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Canada Dashboard Digest | Notes from the IAPP Canada Managing Director, April 8, 2022 Related reading: Former Canadian privacy commissioner was unaware of RCMP's spyware use

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I know I often take a light tone in this space and, thankfully, you indulge me. Today, however, I’m going to rant about something that has been annoying me this week.

By way of background, at our firm we do a fair amount of breach work. In Canada, for the most part, the regime is currently not the craziest. Can you imagine experiencing a breach in the United States where you must potentially report to 50 different regulators?! But, with Quebec coming on board soon we now have three different regimes that need to be considered and dealt with when a breach of security safeguards happens. It has the potential of getting worse and that’s why I really hope for some interoperability and consistency across our jurisdictions.

Another big issue is whether we will ever have our regulators come out with consistent decisions on the thresholds for reporting these incidents. The threshold in Canada is that you must report if there is a real risk of significant harm, warmly referred to as RROSH. Sounds more like a dance than a risk threshold, but whatever.

It might not be the best language to use as a legal threshold because it’s too easy to interpret differently depending on who you are, your background and what you’ve experienced.

Case in point is that the Office of the Information and Privacy Commissioner of Alberta has always said the RROSH threshold is met if what was exposed was a name and email address. Yup, that’s it! For them, the bar is so low that just about everything meets the threshold. And, they don’t publish their decisions where they don’t think the threshold is met, so we can’t really gain insight on their thinking.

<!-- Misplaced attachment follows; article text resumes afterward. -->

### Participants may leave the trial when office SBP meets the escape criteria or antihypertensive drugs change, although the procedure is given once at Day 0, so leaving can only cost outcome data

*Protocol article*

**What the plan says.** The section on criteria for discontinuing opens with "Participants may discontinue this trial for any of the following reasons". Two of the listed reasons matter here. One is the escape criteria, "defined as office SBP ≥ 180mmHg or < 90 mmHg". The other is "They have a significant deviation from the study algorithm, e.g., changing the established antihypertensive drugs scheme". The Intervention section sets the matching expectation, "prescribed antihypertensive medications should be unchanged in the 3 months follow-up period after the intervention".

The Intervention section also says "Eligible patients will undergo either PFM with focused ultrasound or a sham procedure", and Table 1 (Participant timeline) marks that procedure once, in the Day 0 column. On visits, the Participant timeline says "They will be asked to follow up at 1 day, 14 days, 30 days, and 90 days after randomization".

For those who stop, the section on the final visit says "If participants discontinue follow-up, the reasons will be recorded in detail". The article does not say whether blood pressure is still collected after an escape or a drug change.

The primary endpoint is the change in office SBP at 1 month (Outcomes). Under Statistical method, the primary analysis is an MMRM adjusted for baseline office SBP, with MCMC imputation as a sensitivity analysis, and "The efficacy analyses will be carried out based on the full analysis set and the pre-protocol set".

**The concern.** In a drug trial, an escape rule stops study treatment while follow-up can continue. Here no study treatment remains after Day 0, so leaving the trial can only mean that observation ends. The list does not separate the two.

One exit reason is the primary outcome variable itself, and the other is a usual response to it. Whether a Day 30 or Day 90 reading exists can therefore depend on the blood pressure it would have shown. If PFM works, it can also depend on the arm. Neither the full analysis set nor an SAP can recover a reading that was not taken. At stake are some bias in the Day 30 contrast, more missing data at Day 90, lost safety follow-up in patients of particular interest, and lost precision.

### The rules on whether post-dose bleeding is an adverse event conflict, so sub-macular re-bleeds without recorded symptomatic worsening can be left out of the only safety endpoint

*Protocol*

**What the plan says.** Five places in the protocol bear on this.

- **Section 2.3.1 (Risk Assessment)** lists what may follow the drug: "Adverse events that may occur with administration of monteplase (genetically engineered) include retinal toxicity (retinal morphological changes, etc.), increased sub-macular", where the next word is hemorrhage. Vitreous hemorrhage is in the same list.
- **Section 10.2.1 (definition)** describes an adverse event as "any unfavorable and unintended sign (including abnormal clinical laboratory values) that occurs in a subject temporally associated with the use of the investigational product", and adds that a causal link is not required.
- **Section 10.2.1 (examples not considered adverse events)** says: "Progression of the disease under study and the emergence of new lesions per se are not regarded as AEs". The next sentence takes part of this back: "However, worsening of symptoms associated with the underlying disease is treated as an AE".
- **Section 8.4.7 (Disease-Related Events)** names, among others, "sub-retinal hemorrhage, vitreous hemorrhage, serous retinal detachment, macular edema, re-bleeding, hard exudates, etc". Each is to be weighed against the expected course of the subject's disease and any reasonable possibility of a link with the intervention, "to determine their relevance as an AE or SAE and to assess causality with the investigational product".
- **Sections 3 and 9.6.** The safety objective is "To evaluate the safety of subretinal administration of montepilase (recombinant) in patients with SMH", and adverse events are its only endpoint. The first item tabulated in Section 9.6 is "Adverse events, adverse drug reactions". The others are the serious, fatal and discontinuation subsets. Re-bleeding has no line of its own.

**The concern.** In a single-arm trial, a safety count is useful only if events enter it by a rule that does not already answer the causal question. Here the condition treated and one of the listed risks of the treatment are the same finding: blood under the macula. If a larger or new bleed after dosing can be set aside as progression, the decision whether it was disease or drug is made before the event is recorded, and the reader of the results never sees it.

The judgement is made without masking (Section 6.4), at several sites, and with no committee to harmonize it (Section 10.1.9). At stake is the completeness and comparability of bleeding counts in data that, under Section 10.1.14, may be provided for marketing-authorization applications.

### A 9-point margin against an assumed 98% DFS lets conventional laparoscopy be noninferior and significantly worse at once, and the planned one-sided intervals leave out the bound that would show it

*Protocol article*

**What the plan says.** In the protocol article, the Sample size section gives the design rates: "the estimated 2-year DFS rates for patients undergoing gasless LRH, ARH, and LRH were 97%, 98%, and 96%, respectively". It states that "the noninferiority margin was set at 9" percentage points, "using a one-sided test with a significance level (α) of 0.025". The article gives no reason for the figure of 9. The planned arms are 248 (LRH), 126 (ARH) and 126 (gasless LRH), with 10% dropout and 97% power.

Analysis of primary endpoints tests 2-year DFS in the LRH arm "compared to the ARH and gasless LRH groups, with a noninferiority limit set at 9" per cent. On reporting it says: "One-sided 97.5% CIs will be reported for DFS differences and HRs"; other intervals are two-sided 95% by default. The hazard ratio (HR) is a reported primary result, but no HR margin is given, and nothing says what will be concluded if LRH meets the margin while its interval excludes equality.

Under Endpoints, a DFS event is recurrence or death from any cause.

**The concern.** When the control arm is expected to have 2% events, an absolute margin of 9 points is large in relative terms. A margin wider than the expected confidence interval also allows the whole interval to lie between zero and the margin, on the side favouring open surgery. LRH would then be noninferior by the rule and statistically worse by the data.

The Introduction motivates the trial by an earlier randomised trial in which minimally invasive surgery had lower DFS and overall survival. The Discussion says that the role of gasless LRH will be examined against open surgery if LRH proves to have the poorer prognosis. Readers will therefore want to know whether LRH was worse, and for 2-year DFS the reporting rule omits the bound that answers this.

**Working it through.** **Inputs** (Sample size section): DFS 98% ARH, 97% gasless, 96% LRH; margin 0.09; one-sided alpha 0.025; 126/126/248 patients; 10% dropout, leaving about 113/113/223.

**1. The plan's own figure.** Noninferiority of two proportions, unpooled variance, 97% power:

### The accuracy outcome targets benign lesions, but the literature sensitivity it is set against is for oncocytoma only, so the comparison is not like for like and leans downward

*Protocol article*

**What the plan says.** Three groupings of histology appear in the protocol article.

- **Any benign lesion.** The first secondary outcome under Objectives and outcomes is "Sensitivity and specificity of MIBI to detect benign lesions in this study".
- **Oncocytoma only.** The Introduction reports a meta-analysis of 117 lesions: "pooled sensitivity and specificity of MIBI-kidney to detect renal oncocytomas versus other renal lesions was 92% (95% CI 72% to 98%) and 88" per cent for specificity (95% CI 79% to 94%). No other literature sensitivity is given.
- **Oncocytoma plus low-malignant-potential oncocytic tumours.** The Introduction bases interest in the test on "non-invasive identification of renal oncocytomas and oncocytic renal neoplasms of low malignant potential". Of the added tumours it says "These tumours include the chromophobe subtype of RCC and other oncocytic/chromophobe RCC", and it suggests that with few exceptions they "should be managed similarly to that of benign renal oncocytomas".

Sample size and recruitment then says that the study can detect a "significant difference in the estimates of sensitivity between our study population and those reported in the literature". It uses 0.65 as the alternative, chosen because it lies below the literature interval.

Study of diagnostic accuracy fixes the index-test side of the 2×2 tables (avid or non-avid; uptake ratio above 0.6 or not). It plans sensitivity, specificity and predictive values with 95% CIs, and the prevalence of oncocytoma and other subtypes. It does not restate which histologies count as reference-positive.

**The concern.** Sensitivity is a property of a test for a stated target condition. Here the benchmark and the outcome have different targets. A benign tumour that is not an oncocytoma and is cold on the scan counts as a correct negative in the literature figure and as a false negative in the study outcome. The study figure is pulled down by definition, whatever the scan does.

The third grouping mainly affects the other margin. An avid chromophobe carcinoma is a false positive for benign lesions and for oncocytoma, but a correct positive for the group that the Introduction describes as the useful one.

I don’t think having my name and email address breached by an organization would meet the RROSH threshold, but I want to know what you think. Do you become somehow more vulnerable to significant harms if your email address has been breached? Maybe in some situations, yes, but I would’ve thought that would not be the norm. These days it could be considered the equivalent of having your mailing address out there.

My son recently took issue with the RROSH threshold and suggested to me that better language would be to report a breach if there is imminent probability of significant personal negative affliction. I don’t know if that fixes the problem, but it might be an idea to explore. Another one would be to have our regulators (and I’m speaking on a global scale here) come together and start interpreting these standards in a more consistent manner.

OK, rant over. I promise to be super friendly to any DPAs I see in D.C. next week and not rail on them about this issue — at least not too much.

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